Many men struggle with hair loss and male pattern baldness, but for every guy having his “natural” hair loss problems, there might be another guy whose hair loss is triggered by a more serious problem. Men and women can experience hair loss for a number of reasons, including autoimmune diseases or other health issues. Only a healthcare professional can help you rule out those causes. 

If you’re learning more about hair loss, it might be a good idea to keep reading — our guide to DHT and male hair loss is a great next read if you’ve already been diagnosed with male pattern baldness. You can also read up on hair thickening products for men if you're looking for a fuller head of hair.

If you haven’t been diagnosed yet, consider getting a quick checkup. The worst case scenario is a confirmation of what you already know. The best case scenario is that you identify a problem, with time to treat it.

4 Sources

  1. Jimenez, J. J., Wikramanayake, T. C., Bergfeld, W., Hordinsky, M., Hickman, J. G., Hamblin, M. R., & Schachner, L. A. (2014). Efficacy and safety of a low-level laser device in the treatment of male and female pattern hair loss: a multicenter, randomized, sham device-controlled, double-blind study. American journal of clinical dermatology, 15(2), 115–127.
  2. Suchonwanit, P., Thammarucha, S., & Leerunyakul, K. (2019). Minoxidil and its use in hair disorders: a review. Drug design, development and therapy, 13, 2777–2786.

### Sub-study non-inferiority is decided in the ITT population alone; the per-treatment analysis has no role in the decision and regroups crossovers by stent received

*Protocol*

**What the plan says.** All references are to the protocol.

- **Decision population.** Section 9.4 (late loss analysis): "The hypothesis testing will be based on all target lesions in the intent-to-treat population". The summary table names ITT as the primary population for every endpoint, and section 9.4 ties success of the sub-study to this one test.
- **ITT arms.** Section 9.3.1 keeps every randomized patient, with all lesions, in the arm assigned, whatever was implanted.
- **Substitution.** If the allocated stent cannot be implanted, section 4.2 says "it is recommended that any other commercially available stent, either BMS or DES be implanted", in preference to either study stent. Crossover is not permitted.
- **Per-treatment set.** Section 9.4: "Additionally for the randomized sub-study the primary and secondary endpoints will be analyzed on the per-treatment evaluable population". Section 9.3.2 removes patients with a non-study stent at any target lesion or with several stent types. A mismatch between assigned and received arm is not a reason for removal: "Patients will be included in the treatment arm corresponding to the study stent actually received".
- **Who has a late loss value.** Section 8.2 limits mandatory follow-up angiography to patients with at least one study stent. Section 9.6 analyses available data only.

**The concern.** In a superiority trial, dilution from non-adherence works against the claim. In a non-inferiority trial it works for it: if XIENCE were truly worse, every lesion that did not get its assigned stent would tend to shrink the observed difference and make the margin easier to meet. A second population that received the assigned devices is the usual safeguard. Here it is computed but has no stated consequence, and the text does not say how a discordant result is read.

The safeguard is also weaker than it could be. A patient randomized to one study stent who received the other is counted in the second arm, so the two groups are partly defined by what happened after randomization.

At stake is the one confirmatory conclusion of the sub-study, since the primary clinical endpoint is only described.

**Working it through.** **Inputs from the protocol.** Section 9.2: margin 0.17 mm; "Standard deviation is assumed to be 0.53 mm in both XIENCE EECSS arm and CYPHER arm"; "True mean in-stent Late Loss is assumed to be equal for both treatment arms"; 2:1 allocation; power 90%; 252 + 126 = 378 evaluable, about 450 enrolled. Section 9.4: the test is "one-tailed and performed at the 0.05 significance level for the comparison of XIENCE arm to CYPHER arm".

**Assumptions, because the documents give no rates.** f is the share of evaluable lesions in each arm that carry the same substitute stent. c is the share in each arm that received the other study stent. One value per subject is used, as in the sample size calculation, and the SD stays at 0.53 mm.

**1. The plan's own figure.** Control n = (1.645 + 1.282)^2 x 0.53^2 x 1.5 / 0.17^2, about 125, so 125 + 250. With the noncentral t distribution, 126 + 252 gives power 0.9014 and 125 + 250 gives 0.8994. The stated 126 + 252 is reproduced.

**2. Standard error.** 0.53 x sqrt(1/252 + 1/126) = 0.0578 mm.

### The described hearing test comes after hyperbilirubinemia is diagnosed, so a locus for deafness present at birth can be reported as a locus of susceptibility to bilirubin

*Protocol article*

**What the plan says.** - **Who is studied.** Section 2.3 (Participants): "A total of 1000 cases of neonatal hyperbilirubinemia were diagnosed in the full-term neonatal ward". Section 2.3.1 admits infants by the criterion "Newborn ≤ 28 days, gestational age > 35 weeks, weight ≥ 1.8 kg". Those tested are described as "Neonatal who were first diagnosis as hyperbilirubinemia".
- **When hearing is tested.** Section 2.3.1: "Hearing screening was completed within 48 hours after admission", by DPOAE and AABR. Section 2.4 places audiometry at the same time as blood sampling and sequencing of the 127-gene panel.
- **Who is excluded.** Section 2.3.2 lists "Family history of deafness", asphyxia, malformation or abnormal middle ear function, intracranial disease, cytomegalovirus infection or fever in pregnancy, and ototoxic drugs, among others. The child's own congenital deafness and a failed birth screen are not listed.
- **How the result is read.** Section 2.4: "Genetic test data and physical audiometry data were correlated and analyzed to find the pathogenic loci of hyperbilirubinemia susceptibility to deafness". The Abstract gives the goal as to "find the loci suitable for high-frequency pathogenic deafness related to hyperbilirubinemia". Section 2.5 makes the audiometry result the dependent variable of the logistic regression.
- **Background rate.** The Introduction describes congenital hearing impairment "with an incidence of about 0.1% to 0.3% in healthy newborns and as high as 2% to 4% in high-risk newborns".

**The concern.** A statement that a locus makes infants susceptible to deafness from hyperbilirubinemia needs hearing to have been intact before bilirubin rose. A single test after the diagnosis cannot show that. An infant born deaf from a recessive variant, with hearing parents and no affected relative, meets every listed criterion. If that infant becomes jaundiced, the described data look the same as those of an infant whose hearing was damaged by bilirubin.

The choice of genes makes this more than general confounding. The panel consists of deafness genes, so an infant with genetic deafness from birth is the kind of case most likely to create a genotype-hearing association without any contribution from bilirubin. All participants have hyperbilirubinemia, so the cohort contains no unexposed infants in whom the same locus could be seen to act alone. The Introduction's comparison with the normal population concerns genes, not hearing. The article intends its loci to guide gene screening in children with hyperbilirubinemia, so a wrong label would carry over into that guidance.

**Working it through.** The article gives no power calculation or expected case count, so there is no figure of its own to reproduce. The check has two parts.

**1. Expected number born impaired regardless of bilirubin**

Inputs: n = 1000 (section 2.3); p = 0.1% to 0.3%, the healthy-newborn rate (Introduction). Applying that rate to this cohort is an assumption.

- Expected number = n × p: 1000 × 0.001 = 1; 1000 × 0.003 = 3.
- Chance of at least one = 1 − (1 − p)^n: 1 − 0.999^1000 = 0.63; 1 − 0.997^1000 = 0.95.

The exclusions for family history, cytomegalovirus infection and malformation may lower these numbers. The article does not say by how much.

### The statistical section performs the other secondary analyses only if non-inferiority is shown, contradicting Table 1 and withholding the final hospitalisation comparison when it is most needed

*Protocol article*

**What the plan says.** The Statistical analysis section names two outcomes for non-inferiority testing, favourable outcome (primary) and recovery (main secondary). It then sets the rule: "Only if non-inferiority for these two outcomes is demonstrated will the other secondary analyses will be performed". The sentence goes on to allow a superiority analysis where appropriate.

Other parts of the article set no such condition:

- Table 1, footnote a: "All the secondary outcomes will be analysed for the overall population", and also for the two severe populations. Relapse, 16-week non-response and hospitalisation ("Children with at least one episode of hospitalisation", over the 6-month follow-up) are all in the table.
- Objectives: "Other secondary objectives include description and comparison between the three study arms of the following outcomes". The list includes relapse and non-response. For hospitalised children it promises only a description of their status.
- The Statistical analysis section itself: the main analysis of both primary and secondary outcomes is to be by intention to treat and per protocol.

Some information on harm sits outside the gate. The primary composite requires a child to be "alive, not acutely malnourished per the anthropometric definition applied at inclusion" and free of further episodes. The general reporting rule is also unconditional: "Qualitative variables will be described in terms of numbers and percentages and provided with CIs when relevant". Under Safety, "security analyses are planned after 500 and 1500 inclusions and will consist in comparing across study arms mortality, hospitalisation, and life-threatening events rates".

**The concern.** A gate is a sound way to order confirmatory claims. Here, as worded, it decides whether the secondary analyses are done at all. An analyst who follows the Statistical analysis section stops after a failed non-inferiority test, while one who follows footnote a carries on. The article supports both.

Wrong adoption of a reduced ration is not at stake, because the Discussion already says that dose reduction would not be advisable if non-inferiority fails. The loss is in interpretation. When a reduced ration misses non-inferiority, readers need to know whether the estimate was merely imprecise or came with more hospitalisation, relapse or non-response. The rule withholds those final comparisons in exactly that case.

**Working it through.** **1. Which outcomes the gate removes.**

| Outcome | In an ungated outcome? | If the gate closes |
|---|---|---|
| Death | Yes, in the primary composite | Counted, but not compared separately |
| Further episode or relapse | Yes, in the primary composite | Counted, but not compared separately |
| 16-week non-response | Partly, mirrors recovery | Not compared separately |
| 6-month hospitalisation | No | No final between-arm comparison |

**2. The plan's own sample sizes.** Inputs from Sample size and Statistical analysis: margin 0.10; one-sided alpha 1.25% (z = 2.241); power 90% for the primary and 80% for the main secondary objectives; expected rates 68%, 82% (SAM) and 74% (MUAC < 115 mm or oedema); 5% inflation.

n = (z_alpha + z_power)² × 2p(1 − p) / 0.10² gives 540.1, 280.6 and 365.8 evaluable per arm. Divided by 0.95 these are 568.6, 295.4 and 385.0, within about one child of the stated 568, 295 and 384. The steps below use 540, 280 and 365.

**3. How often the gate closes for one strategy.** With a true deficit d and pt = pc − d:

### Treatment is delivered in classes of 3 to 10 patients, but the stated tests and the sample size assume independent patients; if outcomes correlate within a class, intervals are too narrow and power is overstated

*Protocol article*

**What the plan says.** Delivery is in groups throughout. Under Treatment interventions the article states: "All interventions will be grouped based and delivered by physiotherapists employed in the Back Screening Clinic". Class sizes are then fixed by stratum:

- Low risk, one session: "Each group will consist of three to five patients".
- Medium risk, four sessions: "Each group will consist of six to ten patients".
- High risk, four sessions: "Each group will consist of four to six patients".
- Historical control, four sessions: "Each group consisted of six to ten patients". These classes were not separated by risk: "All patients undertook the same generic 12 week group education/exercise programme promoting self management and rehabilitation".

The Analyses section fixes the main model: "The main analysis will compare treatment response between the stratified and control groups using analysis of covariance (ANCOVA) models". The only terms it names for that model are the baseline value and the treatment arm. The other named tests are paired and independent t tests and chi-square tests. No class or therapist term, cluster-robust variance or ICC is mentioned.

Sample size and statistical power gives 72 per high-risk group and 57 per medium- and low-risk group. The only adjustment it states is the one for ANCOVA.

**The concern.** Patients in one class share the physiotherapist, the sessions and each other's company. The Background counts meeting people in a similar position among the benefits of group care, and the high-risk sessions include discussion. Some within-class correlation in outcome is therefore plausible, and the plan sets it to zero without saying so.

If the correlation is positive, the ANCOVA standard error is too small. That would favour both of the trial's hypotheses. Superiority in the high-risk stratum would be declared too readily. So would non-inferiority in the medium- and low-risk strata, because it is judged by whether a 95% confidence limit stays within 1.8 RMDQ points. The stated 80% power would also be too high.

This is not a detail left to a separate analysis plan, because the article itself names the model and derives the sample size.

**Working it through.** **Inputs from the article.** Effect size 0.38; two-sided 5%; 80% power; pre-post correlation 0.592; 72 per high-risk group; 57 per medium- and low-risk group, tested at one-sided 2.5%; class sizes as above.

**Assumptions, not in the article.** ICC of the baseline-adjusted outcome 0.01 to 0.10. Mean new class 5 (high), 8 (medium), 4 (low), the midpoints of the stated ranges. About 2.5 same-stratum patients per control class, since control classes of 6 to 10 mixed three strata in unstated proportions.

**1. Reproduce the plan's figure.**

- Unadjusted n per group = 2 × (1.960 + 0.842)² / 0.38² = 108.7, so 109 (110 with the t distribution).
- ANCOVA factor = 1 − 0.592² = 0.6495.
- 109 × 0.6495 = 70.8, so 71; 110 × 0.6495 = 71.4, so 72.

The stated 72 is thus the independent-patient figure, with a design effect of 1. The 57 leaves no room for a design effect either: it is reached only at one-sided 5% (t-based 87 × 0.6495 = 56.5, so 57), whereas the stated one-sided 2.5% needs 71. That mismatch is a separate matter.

3. Cho, Y. H., Lee, S. Y., Jeong, D. W., Choi, E. J., Kim, Y. J., Lee, J. G., Yi, Y. H., & Cha, H. S. (2014). Effect of pumpkin seed oil on hair growth in men with androgenetic alopecia: a randomized, double-blind, placebo-controlled trial. Evidence-based complementary and alternative medicine : eCAM, 2014, 549721.
  4. Rafi, A. W., & Katz, R. M. (2011). Pilot Study of 15 Patients Receiving a New Treatment Regimen for Androgenic Alopecia: The Effects of Atopy on AGA. ISRN dermatology, 2011, 241953.
Editorial Standards

Hims & Hers has strict sourcing guidelines to ensure our content is accurate and current. We rely on peer-reviewed studies, academic research institutions, and medical associations. We strive to use primary sources and refrain from using tertiary references. See a mistake? Let us know at [email protected]!

This article is for informational purposes only and does not constitute medical advice. The information contained herein is not a substitute for and should never be relied upon for professional medical advice. Always talk to your doctor about the risks and benefits of any treatment. Learn more about our editorial standards here.

Kristin Hall, FNP

Kristin Hall is a board-certified Family Nurse Practitioner with decades of experience in clinical practice and leadership. 

She has an extensive background in Family Medicine as both a front-line healthcare provider and clinical leader through her work as a primary care provider, retail health clinician and as Principal Investigator with the NIH

Certified through the American Nurses Credentialing Center, she brings her expertise in Family Medicine into your home by helping people improve their health and actively participate in their own healthcare. 

Kristin is a St. Louis native and earned her master’s degree in Nursing from St. Louis University, and is also a member of the American Academy of Nurse Practitioners. You can find Kristin on LinkedIn for more information.